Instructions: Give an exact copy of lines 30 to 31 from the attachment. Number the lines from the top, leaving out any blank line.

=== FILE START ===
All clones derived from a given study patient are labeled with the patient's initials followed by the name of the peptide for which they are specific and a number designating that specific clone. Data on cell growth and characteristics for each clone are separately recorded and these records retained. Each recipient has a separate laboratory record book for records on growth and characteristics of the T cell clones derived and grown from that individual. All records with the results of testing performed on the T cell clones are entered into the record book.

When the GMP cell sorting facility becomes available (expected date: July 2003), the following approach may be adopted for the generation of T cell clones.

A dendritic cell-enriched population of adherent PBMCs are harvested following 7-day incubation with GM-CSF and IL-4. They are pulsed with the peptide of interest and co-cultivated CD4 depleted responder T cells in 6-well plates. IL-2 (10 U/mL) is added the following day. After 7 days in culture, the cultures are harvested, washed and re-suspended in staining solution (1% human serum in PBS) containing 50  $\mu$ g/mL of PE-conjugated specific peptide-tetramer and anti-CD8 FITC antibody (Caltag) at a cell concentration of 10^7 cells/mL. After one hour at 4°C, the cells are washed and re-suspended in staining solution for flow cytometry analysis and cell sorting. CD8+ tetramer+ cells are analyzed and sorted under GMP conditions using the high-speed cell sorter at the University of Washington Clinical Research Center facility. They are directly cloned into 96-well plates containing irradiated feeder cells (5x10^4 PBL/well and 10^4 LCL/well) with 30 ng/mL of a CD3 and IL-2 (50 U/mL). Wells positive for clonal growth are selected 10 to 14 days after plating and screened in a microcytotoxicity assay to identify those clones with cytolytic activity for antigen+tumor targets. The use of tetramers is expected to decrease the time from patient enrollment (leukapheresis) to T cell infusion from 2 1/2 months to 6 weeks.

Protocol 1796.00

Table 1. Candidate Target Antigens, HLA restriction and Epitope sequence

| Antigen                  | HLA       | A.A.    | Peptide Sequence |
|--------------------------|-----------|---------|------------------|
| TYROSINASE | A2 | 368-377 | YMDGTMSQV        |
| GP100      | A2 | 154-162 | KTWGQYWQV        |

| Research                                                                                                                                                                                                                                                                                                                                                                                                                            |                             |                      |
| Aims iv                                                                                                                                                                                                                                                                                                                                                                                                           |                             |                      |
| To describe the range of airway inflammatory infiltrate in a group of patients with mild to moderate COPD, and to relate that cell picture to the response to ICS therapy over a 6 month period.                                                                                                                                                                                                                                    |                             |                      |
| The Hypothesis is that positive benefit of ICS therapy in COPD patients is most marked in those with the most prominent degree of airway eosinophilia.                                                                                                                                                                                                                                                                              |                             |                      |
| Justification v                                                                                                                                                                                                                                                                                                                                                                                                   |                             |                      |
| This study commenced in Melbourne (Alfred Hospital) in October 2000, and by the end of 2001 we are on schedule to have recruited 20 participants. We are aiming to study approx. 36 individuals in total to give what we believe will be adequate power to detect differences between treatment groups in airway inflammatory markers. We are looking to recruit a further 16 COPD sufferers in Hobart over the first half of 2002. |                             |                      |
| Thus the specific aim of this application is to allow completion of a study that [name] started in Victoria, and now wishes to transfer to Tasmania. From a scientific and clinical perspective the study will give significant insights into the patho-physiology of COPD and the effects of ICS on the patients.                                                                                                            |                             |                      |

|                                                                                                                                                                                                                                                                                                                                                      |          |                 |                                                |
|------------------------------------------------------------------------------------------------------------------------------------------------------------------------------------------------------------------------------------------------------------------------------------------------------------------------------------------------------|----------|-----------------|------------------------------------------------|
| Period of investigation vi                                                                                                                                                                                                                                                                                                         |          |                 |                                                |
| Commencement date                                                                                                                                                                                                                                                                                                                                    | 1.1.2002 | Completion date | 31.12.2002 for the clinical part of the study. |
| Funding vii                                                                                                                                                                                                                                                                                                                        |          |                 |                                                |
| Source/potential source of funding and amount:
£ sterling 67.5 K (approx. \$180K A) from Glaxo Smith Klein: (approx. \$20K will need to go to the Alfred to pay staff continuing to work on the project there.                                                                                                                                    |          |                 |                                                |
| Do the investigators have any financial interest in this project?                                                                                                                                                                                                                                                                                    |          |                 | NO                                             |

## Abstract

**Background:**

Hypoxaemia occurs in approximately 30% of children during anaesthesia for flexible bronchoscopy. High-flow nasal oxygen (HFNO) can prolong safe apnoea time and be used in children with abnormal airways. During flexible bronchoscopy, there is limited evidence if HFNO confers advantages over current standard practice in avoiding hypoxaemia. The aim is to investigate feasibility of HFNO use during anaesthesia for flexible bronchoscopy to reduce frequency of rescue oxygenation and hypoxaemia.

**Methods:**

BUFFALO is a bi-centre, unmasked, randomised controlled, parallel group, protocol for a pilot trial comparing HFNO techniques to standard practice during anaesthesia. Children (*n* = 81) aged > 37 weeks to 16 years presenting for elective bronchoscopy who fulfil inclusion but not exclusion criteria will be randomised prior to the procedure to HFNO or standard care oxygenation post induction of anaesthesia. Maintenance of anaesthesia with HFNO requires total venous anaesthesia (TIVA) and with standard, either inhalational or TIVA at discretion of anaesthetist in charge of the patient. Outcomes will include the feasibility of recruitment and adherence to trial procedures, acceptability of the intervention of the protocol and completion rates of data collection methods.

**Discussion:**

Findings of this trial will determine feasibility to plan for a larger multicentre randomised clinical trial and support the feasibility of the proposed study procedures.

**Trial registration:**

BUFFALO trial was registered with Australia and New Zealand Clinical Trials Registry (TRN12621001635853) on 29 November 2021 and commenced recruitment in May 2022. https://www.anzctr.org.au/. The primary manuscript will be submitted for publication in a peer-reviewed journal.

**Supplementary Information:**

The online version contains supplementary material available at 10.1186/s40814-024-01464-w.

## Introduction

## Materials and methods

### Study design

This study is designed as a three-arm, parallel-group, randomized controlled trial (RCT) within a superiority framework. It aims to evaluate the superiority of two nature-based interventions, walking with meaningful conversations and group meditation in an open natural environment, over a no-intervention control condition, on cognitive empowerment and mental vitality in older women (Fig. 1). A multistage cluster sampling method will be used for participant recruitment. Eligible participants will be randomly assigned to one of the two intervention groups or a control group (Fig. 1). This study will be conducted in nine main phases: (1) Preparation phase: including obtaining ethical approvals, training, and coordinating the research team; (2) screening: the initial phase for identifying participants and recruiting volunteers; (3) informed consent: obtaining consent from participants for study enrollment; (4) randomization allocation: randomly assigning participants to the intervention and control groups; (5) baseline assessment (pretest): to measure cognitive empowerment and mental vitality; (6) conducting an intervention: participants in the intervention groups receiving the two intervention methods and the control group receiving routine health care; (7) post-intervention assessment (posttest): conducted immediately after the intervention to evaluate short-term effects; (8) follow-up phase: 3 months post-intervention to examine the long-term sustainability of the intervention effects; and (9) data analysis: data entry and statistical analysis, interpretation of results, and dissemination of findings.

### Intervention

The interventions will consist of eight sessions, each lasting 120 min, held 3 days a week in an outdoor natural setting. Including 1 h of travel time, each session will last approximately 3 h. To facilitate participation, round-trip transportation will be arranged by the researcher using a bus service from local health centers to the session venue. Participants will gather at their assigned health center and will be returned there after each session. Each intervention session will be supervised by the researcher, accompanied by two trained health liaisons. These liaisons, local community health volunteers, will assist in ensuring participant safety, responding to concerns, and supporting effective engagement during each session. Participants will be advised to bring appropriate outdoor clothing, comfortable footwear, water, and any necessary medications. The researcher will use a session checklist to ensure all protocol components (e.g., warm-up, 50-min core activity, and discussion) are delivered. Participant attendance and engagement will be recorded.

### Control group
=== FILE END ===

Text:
**Discussion:**

Findings of this trial will determine feasibility to plan for a larger multicentre randomised clinical trial and support the feasibility of the proposed study procedures.